Life isn’t always so clear, I know. I have been praying about my future and what it looks like since I graduated high school. There is never one answer, and it’s never a simple one. All to often life can feel like a minefield of decisions. Take one step in the wrong direction, and everything else will go. Where am I supposed to walk? Is it the path that one person is walking? Could I do what they’re doing? Should I? 

There is one truth in this life that I keep coming back to over and over again: We all have drastically varying capacities for handling different situations in our very different seasons of life. We are all so different and meant for different people and different places. There isn’t one “best” way to make a living. I’m going to say this for myself because I know I need it: There isn’t one ultimate path to passive income that you need to be pursuing. You aren’t late to the party. You don’t need to play “catch up.” You’re doing just fine right where you are, and if right where you are is where you choose to stay, that is okay, too.

You aren’t less than because you’re not making more than.

Whether that’s a number, a person, your own goal you set in your head that you haven’t been able to reach yet… maybe, just maybe, you’re not meant to. Maybe that’s not what’s best for who you are. Who you have. Who you love. I know for me, I am constantly putting my decisions through a filter called How Might This Affect My Marriage. That filter is how I view everything in the world now that I have a spouse whom I so, so dearly love and wouldn’t trade for anything in this world. Not even 45 weddings a year and a million dollars in the bank. If the path that leads me to passive income leads to the loss of the most beautiful things I have in my life, I don’t want it.

There is a difference between fear and caution. There is a difference between laziness and a deliberate decision to say no to an opportunity that just doesn’t sit right with your spirit. Keeping those lines distinct is of utmost importance when it comes to making decisions in this life. And if you’re a Christian, you should be putting those decisions through a filter called How Is This Serving The Lord. If I’m struggling to answer that question, that might be a sign that maybe it’s not the best choice for me right now. Just because I can do something, doesn’t mean I should. Just because something is good for someone else, doesn’t mean it will be good for me. Just because it’s not now, doesn’t mean it will not ever be.

Our God is a god of mysteries, thoughts we will never be able to understand. He is also a god of clarity, peace, goodness, and simplicity. What he desires for us, we should be running after with all of our hearts. And we will know what he desires for us, what is good and best for us, when we run after him.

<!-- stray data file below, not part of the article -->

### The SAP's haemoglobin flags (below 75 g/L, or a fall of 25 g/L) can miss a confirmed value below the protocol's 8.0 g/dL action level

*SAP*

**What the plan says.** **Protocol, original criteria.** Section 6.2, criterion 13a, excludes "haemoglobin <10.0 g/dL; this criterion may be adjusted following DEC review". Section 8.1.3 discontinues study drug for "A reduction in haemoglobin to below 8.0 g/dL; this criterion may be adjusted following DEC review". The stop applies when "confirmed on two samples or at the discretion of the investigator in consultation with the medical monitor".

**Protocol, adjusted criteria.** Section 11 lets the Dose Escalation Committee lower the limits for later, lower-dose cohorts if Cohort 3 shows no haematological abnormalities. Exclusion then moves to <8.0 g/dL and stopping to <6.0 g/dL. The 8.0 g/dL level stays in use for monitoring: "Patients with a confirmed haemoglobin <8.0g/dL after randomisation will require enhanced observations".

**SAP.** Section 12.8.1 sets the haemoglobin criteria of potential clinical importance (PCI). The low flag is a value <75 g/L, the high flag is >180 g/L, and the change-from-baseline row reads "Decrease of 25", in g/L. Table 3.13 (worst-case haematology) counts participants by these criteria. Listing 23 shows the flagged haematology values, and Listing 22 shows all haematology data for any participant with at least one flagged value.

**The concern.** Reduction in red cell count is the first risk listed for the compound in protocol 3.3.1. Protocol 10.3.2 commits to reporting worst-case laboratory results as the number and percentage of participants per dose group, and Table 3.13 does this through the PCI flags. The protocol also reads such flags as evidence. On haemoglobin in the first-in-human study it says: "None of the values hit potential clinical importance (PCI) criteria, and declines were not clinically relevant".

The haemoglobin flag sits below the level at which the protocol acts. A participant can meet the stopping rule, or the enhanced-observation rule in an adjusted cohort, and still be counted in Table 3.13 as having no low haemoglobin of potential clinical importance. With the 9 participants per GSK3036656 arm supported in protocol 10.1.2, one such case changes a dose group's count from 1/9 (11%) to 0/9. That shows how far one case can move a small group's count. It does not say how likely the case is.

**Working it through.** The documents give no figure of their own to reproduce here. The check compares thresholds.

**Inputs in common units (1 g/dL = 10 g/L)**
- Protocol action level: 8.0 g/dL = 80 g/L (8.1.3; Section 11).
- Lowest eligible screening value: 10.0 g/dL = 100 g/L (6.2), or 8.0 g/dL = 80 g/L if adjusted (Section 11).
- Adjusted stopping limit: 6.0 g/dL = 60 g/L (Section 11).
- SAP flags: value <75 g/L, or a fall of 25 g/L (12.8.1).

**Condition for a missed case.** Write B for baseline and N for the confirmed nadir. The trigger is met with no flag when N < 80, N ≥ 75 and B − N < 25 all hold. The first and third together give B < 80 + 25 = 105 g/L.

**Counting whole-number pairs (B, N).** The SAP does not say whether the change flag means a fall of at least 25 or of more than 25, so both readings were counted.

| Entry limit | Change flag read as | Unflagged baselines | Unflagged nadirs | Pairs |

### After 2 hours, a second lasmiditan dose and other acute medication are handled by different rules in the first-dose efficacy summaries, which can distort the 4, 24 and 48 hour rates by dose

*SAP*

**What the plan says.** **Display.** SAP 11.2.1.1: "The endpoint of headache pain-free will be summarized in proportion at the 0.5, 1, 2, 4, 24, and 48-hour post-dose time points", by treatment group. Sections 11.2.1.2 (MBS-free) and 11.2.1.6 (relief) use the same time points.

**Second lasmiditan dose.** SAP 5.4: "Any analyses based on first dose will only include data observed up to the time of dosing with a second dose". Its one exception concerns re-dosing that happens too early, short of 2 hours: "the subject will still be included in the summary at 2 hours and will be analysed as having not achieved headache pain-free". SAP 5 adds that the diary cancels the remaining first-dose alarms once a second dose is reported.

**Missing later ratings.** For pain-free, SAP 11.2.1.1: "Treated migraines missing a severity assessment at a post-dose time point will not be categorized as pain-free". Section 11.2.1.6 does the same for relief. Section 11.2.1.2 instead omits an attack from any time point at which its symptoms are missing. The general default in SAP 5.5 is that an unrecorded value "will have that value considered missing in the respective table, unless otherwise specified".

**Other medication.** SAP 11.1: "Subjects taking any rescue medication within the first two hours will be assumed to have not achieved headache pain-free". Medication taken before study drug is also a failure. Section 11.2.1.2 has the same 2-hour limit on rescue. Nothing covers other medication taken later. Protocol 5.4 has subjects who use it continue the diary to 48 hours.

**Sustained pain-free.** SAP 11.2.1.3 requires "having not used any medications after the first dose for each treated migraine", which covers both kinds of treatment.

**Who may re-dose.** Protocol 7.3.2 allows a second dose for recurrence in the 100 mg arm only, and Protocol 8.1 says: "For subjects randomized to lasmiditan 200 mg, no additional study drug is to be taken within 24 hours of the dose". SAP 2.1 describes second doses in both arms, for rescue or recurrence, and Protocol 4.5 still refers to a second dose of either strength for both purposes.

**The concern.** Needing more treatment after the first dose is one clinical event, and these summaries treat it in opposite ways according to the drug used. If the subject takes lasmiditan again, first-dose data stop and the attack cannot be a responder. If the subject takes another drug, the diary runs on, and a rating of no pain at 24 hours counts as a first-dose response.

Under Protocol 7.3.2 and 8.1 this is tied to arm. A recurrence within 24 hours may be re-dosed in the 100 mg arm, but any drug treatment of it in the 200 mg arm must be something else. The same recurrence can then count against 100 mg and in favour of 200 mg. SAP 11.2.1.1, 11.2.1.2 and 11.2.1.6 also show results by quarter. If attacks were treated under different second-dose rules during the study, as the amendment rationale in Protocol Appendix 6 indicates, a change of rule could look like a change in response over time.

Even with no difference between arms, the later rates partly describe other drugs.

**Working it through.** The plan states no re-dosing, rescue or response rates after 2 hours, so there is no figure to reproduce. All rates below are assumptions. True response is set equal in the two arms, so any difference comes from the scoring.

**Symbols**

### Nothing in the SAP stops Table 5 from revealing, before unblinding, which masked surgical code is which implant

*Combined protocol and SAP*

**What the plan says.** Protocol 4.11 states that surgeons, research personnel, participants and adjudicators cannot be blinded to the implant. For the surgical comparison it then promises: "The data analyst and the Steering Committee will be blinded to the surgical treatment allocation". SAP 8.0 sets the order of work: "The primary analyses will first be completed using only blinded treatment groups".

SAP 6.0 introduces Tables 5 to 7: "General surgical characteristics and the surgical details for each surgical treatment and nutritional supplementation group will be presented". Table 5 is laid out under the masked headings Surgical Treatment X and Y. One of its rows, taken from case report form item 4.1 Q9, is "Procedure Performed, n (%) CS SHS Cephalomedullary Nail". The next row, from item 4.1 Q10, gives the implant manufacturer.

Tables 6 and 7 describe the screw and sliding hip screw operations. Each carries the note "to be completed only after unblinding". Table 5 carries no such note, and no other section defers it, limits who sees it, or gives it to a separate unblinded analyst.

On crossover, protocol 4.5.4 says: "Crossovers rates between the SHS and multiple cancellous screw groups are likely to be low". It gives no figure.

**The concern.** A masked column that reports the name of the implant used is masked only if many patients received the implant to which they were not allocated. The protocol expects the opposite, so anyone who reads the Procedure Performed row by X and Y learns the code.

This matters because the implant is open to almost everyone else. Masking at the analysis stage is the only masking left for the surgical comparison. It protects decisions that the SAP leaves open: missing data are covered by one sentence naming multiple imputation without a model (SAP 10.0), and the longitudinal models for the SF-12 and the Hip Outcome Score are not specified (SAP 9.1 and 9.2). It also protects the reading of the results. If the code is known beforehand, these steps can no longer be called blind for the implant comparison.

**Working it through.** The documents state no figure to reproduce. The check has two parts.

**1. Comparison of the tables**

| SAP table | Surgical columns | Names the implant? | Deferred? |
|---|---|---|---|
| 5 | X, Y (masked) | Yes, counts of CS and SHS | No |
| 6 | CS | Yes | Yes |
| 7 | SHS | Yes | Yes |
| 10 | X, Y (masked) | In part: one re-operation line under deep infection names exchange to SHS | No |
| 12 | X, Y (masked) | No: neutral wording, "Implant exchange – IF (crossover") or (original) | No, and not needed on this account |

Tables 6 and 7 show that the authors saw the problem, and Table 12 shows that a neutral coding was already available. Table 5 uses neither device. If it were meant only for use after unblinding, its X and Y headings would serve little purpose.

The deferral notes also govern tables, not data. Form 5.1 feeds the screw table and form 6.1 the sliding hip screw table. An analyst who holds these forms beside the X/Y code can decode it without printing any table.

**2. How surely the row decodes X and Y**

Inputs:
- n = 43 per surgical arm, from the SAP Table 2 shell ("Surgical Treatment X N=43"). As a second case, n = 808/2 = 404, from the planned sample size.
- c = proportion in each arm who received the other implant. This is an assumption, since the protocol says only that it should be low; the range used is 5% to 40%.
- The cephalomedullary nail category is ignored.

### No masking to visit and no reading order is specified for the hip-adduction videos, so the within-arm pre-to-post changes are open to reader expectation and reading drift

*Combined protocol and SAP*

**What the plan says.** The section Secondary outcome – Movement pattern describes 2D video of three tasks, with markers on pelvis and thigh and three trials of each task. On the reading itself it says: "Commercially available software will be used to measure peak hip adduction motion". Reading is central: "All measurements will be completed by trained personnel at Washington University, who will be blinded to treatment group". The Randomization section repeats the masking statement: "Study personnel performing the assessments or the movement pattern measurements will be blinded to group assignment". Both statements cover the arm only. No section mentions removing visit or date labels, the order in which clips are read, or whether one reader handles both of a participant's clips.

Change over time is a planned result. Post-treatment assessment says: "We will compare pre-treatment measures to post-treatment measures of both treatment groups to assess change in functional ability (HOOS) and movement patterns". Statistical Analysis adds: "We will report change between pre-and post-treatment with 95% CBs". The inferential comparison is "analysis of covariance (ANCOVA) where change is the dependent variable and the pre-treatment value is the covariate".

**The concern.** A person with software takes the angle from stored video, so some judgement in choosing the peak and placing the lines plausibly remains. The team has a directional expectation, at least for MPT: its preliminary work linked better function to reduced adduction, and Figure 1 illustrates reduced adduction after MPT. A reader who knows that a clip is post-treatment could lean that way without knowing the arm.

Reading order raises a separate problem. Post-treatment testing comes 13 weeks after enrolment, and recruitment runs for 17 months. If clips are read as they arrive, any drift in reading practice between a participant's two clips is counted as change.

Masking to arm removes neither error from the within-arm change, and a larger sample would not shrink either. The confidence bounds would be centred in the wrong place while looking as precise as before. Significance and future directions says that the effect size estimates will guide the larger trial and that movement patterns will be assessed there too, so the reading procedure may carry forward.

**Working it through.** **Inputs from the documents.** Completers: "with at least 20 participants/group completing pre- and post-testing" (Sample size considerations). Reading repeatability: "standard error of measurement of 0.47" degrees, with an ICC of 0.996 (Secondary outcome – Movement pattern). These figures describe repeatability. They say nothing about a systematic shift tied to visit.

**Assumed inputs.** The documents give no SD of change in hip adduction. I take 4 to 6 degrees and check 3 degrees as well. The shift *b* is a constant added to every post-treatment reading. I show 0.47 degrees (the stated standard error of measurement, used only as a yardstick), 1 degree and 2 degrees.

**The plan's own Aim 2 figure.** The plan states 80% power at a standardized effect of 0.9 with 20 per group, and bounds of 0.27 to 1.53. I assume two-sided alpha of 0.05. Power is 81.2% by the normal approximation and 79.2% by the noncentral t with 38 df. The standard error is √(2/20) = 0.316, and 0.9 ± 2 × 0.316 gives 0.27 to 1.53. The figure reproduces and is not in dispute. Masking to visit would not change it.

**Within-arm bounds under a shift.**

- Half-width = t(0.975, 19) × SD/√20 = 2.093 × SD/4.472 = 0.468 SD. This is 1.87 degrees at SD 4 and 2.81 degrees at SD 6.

“Draw near to God, and He will draw near to you.”

“Delight yourself in the Lord, and he will give you the desires of your heart.”

A heart that truly delights in the Lord and in craves time in His presence will naturally begin to look a lot more like His. It will start to desire what the Lord desires.  

Isaiah 57:20 says, “The wicked are like the tossing sea; for it cannot rest, and its waters toss up mire and dirt.” The sea doesn’t have to try to do these things, it just does because it is a part of what it is. Over and over again, it will toss up the dirt, effortlessly and without end. Where our treasure is, there our hearts are also. What you treasure most in this life is what will take the forefront of your thoughts, your decisions. The pursuit of money, fame, success, material possessions, whatever that looks like for you, where your treasure is, there your heart will be also.

Now more than ever, I have to remember this. I have to fully and intentionally choose the Lord every morning when I wake up and every night when I go to sleep. If I don’t, I will be swept away by the sea of getting caught up in what everyone else has, what everyone else is doing, and all of the things I’m “missing.” Don’t let yourself get swept away.

“Two things I ask of you, Lord;
    do not refuse me before I die:
Keep falsehood and lies far from me;
    give me neither poverty nor riches,
    but give me only my daily bread.
Otherwise, I may have too much and disown you
    and say, ‘Who is the Lord?’
Or I may become poor and steal,
    and so dishonor the name of my God.”

Proverbs 30:7-9